I haven't found one.
Ah, you have no sense of humor. That explains a great deal.
I haven't found one.
Ah, you have no sense of humor. That explains a great deal.
The more niche your work are the easier it is to get traction because no one else will bother to cater to that niche.
Traction, yes. Broad attention, no.
His comic appeal to people who merely believe themselves to be above average.
It's got nothing to do with intelligence, or even knowledge in a general sense. It's that his comics so often rely on specialized knowledge. For example, a couple of my favorite strips are the "sudo" strip and the "Bobby Tables" strip. The former is only understandable to someone who has at least a passing acquaintance with *nix system administration, and the latter requires some knowledge of SQL and SQL injection attacks. Neither of those things is hard to understand. They don't require great intelligence. But they're not generally known. And to people who require an explanation, they're not funny (I have t-shirts of both, and I have never gotten so much as a chuckle from anyone to whom I have to explain the basis for the jokes).
You'll note, of course, that I'm not actually addressing your real point, which is a snarky argument that only people who like to feel themselves smarter or more knowledgeable than most would enjoy the strip. That's because it's not worth addressing.
Actually, Munroe's success is really surprising to me in spite of the brilliance of his work, because so much of what he draws is accessible to a relatively narrow audience. Not all of it, not even the majority.
I should have qualified this to point out I'm talking about his comics, more than What If. HIs What If series is very accessible, by design.
Randal Munroe is evidence that if you draw stick figures for long enough you will eventually gain recognition.
Sure, as long as your stick figures are saying and doing incredibly witty things.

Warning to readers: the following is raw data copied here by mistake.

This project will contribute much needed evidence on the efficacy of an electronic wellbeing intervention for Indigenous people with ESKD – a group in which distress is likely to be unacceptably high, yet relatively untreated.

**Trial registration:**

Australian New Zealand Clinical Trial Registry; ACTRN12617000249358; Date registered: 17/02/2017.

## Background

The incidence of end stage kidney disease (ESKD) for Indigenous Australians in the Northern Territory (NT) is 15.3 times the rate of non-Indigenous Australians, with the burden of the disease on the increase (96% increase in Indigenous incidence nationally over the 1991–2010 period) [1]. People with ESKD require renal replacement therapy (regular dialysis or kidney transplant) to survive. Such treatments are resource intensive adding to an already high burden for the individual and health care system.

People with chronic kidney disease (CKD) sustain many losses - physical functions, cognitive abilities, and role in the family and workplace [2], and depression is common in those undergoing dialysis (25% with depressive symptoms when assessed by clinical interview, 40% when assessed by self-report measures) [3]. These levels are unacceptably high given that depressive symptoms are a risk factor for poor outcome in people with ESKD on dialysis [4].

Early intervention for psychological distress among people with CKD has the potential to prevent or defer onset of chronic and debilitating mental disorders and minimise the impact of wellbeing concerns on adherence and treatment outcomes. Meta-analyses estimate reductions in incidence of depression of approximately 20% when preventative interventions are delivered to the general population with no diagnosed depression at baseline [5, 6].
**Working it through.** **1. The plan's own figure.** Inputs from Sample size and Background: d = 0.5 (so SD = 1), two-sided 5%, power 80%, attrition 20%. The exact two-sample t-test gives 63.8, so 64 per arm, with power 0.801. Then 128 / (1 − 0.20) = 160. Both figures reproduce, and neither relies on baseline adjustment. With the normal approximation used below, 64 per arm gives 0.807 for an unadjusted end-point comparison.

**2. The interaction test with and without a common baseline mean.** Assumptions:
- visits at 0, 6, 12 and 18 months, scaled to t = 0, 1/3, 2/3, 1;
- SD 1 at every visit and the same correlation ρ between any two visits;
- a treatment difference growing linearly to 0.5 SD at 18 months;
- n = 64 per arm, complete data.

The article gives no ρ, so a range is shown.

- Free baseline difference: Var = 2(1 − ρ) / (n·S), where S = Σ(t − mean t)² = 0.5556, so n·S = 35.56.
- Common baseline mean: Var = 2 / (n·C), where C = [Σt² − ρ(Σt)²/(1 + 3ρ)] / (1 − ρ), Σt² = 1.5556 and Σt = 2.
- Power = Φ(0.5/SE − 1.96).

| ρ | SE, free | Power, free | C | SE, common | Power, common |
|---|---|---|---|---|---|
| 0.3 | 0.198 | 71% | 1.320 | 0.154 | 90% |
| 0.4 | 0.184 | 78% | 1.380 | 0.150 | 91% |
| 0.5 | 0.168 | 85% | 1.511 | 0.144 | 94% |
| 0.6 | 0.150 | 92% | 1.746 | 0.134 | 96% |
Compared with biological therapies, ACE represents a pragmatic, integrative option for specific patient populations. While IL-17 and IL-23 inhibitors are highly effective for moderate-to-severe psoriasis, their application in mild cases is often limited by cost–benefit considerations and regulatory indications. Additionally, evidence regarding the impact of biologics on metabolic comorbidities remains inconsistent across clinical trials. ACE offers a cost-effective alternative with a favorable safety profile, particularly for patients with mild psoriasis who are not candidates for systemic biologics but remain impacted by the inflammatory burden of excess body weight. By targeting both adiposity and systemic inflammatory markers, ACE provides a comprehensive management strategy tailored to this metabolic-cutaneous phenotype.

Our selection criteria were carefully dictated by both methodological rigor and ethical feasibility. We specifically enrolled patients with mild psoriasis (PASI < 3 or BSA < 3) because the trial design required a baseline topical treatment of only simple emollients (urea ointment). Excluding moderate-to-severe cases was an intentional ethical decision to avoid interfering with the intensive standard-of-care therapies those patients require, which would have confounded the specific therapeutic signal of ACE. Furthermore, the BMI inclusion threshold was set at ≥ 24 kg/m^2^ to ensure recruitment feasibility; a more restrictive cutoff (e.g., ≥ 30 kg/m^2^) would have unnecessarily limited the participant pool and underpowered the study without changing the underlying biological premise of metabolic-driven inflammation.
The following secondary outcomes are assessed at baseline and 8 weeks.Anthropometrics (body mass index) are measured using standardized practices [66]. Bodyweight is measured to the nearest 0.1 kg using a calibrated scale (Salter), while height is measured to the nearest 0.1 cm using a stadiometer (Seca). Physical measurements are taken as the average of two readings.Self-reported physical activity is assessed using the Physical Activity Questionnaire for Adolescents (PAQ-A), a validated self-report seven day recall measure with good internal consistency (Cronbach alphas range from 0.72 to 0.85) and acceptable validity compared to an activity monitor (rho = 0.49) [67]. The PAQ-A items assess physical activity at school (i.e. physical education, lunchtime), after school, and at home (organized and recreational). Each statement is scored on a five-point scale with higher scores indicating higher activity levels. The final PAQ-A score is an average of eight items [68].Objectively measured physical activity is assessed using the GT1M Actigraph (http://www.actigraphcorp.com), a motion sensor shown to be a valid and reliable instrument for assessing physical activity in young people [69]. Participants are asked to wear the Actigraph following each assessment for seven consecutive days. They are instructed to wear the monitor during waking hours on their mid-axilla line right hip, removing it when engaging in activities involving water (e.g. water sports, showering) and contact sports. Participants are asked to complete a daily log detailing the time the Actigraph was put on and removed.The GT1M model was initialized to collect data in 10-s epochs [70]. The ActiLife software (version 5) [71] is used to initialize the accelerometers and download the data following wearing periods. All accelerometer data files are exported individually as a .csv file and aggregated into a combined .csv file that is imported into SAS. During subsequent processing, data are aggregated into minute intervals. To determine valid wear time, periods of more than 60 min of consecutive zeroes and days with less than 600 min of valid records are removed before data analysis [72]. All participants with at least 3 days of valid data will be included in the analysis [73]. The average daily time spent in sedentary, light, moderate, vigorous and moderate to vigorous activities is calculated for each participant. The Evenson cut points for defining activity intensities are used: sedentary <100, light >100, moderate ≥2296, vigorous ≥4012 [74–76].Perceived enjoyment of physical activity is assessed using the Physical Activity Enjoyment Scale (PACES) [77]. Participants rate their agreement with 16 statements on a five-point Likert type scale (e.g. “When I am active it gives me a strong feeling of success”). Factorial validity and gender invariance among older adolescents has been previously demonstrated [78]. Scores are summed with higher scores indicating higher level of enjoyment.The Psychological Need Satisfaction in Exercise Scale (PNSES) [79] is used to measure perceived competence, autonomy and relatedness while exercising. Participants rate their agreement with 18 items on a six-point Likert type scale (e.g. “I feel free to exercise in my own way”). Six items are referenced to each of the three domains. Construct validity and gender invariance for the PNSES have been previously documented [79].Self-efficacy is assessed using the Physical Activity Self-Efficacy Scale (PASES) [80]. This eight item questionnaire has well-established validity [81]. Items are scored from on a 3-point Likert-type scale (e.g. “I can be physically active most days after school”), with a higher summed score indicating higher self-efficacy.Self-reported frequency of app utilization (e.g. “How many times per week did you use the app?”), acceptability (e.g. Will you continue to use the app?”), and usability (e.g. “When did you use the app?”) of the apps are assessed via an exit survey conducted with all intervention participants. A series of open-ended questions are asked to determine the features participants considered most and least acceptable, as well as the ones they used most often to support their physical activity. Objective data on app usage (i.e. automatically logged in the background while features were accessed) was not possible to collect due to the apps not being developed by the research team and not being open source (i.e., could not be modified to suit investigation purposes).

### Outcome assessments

Actually, Munroe's success is really surprising to me in spite of the brilliance of his work, because so much of what he draws is accessible to a relatively narrow audience. Not all of it, not even the majority. But there's enough that is only understandable to people who know more than most about computers, mathematics, physics, etc., that none of the non-geeks I know really like it.
If you push people, it is expected that they will act, regardless of the law preventing certain actions.
Well, then pretty soon those people so lacking in self control will do all their acting behind bars.
Why is this sneaky? Being very clear and saying..."If you want YOUR money back, we expect this to be done" is perfectly acceptable.
it has everything to do with it. they didnt JUST pass amendments and laws. they then had to back up those laws with the threat of force many, many times because the states refused to to do it.
True, but still an utter red herring.
Global warming exists. Anyone who denies that is also a moron. But it's certainly not manmade.
I don't get the focus on whether or not the warming is anthropogenic. Should we ignore all problems that we didn't make?
Supposing that the warming isn't primarily anthropogenic, there's still plenty of reason to believe that the greenhouse gases we're adding are making it worse, and in fact we can even make some reasonable estimates of how much worse they're making it.
At the end of the day, you'd really better hope that you're wrong about our ability to modify the climate. Because the current climate of Earth is not typical. In fact, there isn't really a "typical" climate for the planet. Ice core histories show us that it swings between much hotter than it is, and much, much colder (by "colder", think "equatorial oceans frozen 30 feet deep for millenia"). Both extremes will be unpleasant for us, and I say "will", not "would", because it's gonna happen. When? We have no idea. We know that climate changes can happen very rapidly (couple of decades), even without an obvious precipitating event (big meteor, supervolcano eruption, etc.), and that they come at apparently-random intervals.
So if we want this planet to be nice for us long-term, we'd better learn to engineer our climate. Or get even better at adapting our local environment. Or both.
Climate has always changed, the concept of "Damage" is only relevant to those affected by it.
You mean, the same way as asteroids of various sizes have impacted into the Earth throughout the history of the planet, and "Damage" is only relevant to those affected by it?
Yes, I agree.
Yep. In the long run, the climate will change no matter what we do... unless we learn to actively manage it. Similarly, we will get hit by a catastrophically-destructive meteor, unless we develop the technology need to identify and deflect dangerous asteroids. It's worth noting that while without our intervention the climate may stay as it is for thousands of years, it may also change in decades. The ice core records tell us that the planet is capable of warming or cooling as much as 7C in as little as 20-30 years, even without any obvious catastrophic event, and even faster given a supervolcano eruption, or a big meteor. It WILL happen.